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The Pickwick Papers
The Sea Wolf
the frat girls, and he is tugging hard, and showing his teeth, and threatening to break loose." Again her mother waited. "He interests me, I suppose, like the bulldog. And there is much good in him, too; but there is much in him that I would not like in--in the other way. You see, I have been thinking. He swears, he smokes, he drinks, he has fought with his fists (he has told me so, and he likes it; he says so). He is all that a man should not be--a man I would want for my--" her voice sank very low--"husband. Then he is too strong. My prince must be tall, and slender, and dark--a graceful, bewitching prince. No, there is no danger of my failing in love with Martin Eden. It would be the worst fate that could befall me." "But it is not that that I spoke about," her mother equivocated. "Have you thought about him? He is so ineligible in every way, you know, and suppose he should come to love you?" "But he does--already," she cried. "It was to be expected," Mrs. Morse said gently. "How could it be otherwise with any one who knew you?" "Olney hates me!" she exclaimed passionately. "And I hate Olney. I feel always like a cat when he is around. I feel that I must be nasty to him, and even when I dont happen to feel that way, why, hes nasty to me, anyway. But I am happy with Martin Eden. No one ever loved me before--no man, I mean, in that way. And it is sweet to be loved--that way. You know what I mean, mother dear. It is sweet to feel that you are really and truly a woman." She buried her face in her mothers lap, sobbing. "You think I am dreadful, I know, but I am honest, and I tell you just how I feel." Mrs. Morse was strangely sad and happy. Her child-daughter, who was a bachelor of arts, was gone; but in her place was a woman-daughter. The experiment had succeeded. The strange void in Ruths nature had been filled, and filled without danger or penalty. This rough sailor-fellow had been the instrument, and, though Ruth did not love him, he had made her conscious of her womanhood. "His hand trembles," Ruth was confessing, her face, for shames sake, still buried. "It is most amusing and ridiculous, but I feel sorry for him, too. And when his hands are too trembly, and his eyes too shiny, why, I lecture him about his life and the wrong way he is going about it to mend it. But he worships me, I know. His eyes and his hands do not lie. And it makes me feel grown-up, the thought of it, the very thought of it; and I feel that I am possessed of something that is by rights my own--that makes me like the other girls--and--and young women. And, then, too, I knew that I was not like them before, and I knew that it worried you. You thought you did not let me know that dear worry of yours, but I did, and I wanted to--to make good, as Martin Eden says." It was a holy hour for mother and daughter, and their eyes were wet as they talked on in the twilight, Ruth all white innocence and frankness, her mother sympathetic, receptive, yet calmly explaining and guiding. "He is four years younger than you," she said. "He has no place in the world. He has neither position nor salary. He is impractical. Loving you, he should, in the name of common sense, be doing something that would give him the right to marry, instead of paltering around with those stories of his and with childish dreams. Martin Eden, I am afraid, will never grow up. He does not take to responsibility and a mans work in the world like your father did, or like all our friends, Mr. Butler for one. Martin Eden, I am afraid, will never be a money-earner. And this world is so ordered that money is necessary to happiness--oh, no, not these swollen fortunes, but enough of money to permit of common comfort and decency. He--he has never spoken?" "He has not breathed a word.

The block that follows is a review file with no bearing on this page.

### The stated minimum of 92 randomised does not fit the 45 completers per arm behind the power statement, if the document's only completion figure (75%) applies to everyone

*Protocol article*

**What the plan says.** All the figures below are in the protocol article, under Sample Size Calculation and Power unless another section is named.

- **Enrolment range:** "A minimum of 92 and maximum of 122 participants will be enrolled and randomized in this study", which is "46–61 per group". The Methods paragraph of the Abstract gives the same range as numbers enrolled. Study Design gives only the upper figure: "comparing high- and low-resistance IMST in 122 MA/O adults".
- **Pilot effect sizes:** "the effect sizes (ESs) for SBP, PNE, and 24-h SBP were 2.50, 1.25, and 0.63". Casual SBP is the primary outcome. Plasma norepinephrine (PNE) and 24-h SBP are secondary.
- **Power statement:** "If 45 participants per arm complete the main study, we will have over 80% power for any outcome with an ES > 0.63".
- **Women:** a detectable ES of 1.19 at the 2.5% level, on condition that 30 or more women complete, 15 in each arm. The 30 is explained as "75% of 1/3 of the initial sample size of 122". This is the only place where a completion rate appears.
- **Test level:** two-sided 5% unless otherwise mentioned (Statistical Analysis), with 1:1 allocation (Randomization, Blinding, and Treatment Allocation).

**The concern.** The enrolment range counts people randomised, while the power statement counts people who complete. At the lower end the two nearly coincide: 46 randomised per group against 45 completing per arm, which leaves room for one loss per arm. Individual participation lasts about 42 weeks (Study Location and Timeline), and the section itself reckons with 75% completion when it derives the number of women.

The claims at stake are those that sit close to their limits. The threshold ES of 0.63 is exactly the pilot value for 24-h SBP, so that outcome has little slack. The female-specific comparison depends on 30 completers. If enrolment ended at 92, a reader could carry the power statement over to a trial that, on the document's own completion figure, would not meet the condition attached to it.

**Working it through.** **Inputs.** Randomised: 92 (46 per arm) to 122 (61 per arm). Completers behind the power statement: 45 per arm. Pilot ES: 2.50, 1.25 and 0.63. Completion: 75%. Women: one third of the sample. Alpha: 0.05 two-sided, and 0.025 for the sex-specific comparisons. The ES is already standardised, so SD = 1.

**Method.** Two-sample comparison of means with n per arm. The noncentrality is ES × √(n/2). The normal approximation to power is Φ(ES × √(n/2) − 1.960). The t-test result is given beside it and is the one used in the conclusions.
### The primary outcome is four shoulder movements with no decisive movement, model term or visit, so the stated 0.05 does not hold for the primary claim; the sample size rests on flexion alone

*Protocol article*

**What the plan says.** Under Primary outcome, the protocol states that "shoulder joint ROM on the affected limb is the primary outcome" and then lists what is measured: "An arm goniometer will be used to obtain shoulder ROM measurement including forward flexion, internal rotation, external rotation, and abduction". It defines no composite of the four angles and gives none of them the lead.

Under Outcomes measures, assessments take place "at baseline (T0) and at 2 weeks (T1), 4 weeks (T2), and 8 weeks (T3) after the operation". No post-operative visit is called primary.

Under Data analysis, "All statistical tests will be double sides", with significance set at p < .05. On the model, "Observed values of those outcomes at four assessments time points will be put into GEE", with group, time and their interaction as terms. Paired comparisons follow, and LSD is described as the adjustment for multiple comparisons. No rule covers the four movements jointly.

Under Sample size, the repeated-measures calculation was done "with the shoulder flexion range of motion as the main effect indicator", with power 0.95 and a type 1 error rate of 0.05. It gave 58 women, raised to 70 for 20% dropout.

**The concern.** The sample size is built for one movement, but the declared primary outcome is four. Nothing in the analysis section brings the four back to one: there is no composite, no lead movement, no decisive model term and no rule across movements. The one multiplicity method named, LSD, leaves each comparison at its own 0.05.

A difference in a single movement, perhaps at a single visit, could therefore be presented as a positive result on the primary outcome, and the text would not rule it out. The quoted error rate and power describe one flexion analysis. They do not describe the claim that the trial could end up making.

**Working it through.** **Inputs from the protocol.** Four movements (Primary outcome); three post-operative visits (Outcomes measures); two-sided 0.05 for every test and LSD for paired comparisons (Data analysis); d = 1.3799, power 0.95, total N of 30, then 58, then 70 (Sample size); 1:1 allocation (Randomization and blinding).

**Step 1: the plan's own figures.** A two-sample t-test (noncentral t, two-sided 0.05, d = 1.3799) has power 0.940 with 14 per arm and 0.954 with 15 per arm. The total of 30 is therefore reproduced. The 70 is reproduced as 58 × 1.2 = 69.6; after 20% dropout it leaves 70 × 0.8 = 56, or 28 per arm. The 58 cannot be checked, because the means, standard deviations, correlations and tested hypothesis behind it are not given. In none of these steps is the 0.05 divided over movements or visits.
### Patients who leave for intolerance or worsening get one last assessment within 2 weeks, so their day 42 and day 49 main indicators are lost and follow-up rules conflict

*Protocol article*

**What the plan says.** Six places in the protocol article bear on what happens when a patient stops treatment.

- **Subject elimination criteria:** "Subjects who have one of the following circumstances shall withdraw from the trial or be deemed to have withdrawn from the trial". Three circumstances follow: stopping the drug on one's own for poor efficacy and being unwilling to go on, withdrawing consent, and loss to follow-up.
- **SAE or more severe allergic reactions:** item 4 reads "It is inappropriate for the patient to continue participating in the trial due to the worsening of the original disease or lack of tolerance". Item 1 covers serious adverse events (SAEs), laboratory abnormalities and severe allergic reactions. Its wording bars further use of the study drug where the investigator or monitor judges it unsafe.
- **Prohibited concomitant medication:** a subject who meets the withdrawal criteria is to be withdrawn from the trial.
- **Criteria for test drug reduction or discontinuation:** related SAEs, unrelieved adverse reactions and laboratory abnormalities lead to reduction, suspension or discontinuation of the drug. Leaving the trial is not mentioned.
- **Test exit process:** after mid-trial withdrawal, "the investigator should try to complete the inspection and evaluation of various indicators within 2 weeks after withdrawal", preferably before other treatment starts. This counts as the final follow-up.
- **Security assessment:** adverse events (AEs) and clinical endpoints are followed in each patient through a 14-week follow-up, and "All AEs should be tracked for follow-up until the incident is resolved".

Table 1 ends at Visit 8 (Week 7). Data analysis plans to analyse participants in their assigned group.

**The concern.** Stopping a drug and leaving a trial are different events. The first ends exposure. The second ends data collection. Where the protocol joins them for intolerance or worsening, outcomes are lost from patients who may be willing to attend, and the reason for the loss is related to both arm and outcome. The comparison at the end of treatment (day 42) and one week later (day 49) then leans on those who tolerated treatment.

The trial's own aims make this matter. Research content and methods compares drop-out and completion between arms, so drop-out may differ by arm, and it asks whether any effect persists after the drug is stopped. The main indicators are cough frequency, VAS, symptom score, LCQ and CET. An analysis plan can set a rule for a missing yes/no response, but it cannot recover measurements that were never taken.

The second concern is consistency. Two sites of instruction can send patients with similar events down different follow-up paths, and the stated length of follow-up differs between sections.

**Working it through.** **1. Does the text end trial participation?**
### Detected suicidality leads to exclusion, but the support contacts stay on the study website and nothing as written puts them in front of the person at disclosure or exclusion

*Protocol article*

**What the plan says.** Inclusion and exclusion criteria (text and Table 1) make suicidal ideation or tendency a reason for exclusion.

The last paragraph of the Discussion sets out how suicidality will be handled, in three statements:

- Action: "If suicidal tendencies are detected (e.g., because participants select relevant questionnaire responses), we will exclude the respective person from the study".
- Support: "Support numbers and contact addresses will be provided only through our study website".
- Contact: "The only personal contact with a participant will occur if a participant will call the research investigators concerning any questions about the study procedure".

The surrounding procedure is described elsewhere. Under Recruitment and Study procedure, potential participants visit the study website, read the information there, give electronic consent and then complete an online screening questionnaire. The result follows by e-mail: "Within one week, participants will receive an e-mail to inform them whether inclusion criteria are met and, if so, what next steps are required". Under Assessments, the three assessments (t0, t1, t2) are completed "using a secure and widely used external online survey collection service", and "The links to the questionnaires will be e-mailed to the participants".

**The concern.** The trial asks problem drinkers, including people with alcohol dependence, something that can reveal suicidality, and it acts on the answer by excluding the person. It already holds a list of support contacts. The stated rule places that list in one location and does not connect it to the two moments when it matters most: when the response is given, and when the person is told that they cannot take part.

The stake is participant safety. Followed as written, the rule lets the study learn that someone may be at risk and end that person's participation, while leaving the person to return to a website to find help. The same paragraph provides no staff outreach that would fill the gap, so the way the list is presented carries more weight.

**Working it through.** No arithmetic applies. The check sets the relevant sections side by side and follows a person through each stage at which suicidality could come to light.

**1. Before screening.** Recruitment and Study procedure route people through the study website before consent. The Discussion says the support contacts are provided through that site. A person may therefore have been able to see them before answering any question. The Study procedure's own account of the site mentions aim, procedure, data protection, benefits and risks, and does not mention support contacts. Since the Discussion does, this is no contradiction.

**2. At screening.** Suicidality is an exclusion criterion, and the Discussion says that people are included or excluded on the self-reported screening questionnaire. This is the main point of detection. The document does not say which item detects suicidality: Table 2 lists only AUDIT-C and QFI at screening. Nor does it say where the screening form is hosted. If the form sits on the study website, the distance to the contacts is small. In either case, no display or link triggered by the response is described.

Martin Eden page 77 Martin Eden page 79